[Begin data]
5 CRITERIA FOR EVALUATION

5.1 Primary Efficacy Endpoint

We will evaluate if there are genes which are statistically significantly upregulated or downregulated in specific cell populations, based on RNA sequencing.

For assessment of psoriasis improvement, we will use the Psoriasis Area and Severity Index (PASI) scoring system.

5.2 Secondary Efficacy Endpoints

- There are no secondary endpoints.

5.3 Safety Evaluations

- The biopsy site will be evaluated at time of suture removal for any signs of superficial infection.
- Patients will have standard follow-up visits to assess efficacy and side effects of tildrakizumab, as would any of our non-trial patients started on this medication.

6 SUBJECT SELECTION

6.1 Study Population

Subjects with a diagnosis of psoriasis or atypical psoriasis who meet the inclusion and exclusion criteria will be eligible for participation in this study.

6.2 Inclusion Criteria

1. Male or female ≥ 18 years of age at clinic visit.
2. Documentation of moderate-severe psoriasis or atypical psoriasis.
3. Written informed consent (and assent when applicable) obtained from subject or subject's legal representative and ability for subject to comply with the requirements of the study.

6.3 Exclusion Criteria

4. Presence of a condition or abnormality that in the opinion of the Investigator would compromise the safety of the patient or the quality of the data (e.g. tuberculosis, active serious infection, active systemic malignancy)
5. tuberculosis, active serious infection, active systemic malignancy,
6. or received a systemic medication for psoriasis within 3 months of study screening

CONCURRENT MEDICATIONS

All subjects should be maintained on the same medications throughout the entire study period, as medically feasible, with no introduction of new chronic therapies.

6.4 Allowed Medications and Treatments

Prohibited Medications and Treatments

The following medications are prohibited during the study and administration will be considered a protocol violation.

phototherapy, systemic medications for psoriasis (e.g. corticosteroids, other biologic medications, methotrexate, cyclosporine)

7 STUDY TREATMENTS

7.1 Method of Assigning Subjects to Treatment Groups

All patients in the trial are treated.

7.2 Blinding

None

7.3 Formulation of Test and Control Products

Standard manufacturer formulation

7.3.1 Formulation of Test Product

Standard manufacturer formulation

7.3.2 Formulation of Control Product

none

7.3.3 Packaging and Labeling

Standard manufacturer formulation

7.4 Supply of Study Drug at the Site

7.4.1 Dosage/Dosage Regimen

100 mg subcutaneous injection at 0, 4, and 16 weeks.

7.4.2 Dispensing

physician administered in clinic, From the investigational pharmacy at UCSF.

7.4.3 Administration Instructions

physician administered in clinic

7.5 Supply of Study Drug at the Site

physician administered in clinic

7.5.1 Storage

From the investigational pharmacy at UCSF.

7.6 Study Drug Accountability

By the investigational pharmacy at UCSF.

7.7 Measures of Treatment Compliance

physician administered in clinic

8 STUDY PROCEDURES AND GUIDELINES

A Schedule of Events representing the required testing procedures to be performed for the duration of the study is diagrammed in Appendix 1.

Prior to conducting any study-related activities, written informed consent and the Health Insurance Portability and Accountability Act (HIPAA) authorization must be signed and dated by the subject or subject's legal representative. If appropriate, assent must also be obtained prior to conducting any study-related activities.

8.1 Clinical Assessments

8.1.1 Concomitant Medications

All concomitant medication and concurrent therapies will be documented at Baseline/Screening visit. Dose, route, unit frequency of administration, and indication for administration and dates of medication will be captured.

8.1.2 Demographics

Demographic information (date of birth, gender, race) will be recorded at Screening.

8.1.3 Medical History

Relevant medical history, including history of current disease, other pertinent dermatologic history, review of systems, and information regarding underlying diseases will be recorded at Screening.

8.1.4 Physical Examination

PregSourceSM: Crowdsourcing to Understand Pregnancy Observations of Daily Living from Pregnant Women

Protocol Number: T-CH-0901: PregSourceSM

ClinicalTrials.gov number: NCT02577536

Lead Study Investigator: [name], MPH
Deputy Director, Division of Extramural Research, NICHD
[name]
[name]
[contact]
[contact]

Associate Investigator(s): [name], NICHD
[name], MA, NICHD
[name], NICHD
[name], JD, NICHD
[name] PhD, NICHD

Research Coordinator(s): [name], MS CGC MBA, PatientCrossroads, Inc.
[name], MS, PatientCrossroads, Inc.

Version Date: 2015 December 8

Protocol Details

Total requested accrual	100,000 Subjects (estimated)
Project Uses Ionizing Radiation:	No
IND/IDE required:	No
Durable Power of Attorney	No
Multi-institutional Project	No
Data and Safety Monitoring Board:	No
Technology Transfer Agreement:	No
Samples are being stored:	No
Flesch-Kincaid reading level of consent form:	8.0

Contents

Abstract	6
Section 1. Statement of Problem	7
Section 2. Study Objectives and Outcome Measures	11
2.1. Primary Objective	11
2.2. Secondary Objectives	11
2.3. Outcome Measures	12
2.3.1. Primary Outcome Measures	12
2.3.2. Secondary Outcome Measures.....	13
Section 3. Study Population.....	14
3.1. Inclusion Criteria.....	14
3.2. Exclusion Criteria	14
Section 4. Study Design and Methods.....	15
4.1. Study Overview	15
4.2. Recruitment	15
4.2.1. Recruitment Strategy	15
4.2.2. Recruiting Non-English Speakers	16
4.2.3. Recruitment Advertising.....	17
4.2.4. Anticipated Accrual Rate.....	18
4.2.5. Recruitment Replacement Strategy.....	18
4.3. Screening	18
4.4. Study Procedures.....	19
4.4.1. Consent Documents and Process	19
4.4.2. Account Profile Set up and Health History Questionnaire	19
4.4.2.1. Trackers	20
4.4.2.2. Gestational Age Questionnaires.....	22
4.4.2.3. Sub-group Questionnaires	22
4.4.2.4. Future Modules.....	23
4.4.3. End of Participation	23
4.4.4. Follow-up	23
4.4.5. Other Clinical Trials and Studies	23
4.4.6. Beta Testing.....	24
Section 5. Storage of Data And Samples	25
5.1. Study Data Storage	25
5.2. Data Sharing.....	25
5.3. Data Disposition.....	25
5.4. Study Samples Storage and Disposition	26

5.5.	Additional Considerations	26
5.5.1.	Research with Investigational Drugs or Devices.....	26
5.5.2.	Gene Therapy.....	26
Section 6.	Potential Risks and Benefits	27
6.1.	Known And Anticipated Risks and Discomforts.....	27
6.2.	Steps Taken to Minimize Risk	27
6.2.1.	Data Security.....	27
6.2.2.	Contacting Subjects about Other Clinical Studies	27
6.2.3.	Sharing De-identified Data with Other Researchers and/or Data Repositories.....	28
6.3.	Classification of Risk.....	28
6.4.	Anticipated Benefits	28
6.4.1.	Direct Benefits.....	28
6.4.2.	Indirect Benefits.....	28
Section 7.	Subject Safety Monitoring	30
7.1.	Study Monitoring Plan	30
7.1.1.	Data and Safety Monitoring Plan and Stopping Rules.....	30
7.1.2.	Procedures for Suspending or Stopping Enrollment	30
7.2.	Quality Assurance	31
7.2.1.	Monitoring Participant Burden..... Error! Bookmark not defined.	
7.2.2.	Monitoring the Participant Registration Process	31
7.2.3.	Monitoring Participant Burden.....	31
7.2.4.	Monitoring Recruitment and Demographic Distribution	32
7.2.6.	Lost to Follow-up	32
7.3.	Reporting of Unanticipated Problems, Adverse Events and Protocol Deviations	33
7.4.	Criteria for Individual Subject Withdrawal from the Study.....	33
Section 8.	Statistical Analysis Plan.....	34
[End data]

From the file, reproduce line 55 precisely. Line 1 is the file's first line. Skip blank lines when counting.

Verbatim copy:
8 STUDY PROCEDURES AND GUIDELINES